There’s been a steady stream of worries that artificial lights are steadily eroding our ability to see the stars. And a recent essay published in Science describes how artificial light affects the timing of events such as greening of plants in spring and autumn leaf-coloring. This is one of the many recent studies that demonstrate the direct or indirect impact of light pollution on plants and animals.
“People are getting aware that darkness is no [longer] darkness. This is one of the elements that is contributing especially to the decline in the species variety as well as the decline of biodiversity,” says Jacques Falcón, research emeritus at the French Scientific Research Centre (CNRS).
Now, thanks to a voluntary program in France, more communities are taking steps to limit light pollution.
Organizing for darkness
Despite this growing body of evidence, the use of artificial light has been constantly increasing over the past few years. A 2017 study shows that from 2012 to 2016, the amount of area lit by artificial light around the world grew by 2.2 percent per year.
While laws in France recognise light pollution, the level of awareness about this issue among the public is not the same as it is for air or water pollution. To overcome this problem in France, the organization ANPCEN (Association for the Protection of the Sky and Nocturnal Environment), of which Falcon is a member, was created to incentivize the fight against light pollution in France. Every two years, the association releases a list of French towns and villages that receive stars for their efforts in controlling artificial light.
“We started the label, from one to five stars, in 2009. This was 10 years after our association was founded. It is not only a great valuation exercise for the recipient communes but also an encouragement to progress for the neighboring towns and villages,” said Anne-Marie Ducroux, honorary president of ANPCEN.
An indication of the growing popularity of this initiative can be gauged from the increase in the number of communes that have voluntarily participated over the past 12 years. While the first list published in 2009 has just 39 communes, the one published this year has 364.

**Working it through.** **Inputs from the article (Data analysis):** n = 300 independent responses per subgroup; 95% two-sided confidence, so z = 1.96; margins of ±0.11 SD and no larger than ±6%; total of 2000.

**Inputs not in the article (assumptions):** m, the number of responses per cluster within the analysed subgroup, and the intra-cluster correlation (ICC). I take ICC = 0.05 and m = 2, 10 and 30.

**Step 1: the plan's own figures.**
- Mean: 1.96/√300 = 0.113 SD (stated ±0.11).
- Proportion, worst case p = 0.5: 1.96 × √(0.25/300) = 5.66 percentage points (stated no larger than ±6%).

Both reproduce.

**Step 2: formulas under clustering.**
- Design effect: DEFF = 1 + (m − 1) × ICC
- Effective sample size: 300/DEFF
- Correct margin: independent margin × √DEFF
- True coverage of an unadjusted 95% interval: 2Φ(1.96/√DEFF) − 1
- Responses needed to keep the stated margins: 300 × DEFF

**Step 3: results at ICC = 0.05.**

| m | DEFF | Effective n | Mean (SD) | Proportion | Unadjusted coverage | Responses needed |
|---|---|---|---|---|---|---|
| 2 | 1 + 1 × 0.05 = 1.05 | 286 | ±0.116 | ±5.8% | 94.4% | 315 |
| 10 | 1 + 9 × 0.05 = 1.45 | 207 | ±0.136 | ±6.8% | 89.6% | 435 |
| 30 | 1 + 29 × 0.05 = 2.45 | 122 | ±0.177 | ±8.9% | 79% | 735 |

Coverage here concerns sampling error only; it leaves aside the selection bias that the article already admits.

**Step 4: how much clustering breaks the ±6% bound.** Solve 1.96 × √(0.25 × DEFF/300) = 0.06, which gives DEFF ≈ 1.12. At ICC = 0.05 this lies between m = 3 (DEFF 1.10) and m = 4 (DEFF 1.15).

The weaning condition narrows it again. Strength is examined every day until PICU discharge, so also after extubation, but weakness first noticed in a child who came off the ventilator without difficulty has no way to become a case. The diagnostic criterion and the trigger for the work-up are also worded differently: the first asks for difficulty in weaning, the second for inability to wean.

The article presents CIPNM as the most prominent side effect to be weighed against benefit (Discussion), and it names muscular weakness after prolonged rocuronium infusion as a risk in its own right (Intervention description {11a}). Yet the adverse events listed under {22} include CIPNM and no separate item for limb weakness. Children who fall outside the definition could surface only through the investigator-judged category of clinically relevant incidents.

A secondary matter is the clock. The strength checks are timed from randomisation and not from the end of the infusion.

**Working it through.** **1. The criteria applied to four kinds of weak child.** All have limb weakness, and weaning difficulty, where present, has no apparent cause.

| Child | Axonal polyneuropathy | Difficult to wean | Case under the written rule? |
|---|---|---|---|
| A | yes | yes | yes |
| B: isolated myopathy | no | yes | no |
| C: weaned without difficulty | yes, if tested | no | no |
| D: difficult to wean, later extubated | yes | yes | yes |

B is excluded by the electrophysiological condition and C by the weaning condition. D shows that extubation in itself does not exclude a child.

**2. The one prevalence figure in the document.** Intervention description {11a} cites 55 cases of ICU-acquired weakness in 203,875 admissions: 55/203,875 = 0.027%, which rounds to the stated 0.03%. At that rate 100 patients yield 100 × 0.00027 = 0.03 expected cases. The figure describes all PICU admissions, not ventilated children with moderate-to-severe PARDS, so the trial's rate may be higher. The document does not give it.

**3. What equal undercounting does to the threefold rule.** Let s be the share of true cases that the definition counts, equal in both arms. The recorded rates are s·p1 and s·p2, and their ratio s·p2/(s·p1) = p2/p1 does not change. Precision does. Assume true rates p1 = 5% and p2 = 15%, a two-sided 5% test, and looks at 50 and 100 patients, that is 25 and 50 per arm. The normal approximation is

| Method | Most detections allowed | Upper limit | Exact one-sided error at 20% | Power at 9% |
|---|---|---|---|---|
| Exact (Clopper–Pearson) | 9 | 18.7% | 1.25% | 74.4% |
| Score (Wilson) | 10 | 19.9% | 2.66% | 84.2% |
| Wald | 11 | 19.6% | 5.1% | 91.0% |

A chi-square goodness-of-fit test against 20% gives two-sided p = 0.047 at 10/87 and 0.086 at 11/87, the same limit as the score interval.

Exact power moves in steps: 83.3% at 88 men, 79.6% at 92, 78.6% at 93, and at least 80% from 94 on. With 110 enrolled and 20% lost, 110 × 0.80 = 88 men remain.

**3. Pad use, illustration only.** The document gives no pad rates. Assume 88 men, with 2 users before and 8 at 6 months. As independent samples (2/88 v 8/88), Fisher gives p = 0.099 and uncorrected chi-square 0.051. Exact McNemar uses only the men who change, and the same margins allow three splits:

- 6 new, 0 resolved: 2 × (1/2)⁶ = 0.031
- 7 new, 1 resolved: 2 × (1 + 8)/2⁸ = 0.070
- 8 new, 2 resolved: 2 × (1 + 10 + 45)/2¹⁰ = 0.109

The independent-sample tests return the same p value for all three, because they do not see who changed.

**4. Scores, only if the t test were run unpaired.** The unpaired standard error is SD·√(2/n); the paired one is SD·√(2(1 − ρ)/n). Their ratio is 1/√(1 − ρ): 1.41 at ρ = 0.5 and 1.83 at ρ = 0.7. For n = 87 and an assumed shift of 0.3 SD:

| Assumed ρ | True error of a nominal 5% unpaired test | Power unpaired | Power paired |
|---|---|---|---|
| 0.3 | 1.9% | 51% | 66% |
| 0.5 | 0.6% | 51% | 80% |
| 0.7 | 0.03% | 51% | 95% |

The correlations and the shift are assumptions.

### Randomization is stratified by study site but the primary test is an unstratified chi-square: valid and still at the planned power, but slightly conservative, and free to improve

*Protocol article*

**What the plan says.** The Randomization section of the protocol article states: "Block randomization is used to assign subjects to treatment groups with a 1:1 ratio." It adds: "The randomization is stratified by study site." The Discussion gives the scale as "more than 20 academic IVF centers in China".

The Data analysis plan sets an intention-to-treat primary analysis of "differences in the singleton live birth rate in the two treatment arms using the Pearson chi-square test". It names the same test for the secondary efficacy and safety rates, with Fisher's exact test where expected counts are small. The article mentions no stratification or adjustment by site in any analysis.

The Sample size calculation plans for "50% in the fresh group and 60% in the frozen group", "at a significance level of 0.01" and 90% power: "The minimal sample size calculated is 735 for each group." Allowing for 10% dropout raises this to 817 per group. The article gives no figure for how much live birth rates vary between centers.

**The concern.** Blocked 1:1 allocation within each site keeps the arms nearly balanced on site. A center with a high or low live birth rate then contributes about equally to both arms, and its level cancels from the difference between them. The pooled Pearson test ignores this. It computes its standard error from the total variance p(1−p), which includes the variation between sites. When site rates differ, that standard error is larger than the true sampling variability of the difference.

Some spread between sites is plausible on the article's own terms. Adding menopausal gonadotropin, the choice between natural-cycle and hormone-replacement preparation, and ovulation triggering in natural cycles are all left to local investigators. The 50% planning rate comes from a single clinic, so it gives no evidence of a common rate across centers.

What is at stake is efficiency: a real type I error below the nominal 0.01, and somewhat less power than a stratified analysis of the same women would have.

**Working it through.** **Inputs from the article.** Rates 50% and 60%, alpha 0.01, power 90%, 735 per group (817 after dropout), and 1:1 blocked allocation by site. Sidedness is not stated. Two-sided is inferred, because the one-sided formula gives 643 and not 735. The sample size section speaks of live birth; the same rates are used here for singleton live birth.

According to Ducroux, ANPCEN favours a global approach to combat light pollution. “We deal with different aspects related to biodiversity, energy, health, climate, astronomy, and public expenditure, all at the same time, to aim for consistency of choices. We raise awareness not only at the local level of municipalities but also at the national level, such as the Parliament. Also we are involved in advocacy which has notably resulted in light pollution getting included in four laws and several regulations,” Ducroux says.
Getting a star
Participating communes have to complete a questionnaire of about a dozen pages long related to energy consumption, biodiversity, citizen awareness and measures taken to avoid intrusive lights, among other things. Each item in the questionnaire carries a score, and the sum determines the number of stars awarded.
One commune that gained three stars is Veyrac, located in southern France. According to Franck Selleret, who is the councilor in charge of sustainable development for the commune, the key aspect of the ‘star village’ initiative is that it motivates you to look into some aspects of administration such as energy consumption and to rectify any problems you find.
“Undoubtedly, getting these stars also lends credibility when it comes to requesting for funds for the development of the commune,” he says. Personally for Selleter, dark nights also mean an opportunity to pursue his interest in astrophotography.
Ducroux wishes to see a growing number of municipalities and private actors involved, because all light sources contribute to light pollution.
Falcón says that even though he lives in a small village, the quality of the night sky is poor due to its proximity to a big city. “Even if small towns shut down lights at night, the big towns release such a huge amount that it can be seen miles away” he says. He says it should be made mandatory for big cities to implement measures against light pollution.
Falcón adds that if the problem of light pollution is not addressed, it will eventually have a dramatic impact on species, including humans.
“A recent study has shown that artificial light is triggering a decrease in the population of nocturnal pollinating insects. This directly impacts the plants as the pollination is not correctly achieved. As the plant species decrease, the daytime active insects that rely on these plants are also decreasing, as they don’t get enough food to survive. It affects insects at night, plants and has a rebound effect on insects during the daytime too.”
According to Falcón, artificial light is impacting mammals too. “All the species are interlinked. When one element of the system gets impacted, the whole system starts feeling the effect. So even if the entire system doesn’t totally collapse instantly, studies show that this is likely to be the issue on a long term basis.”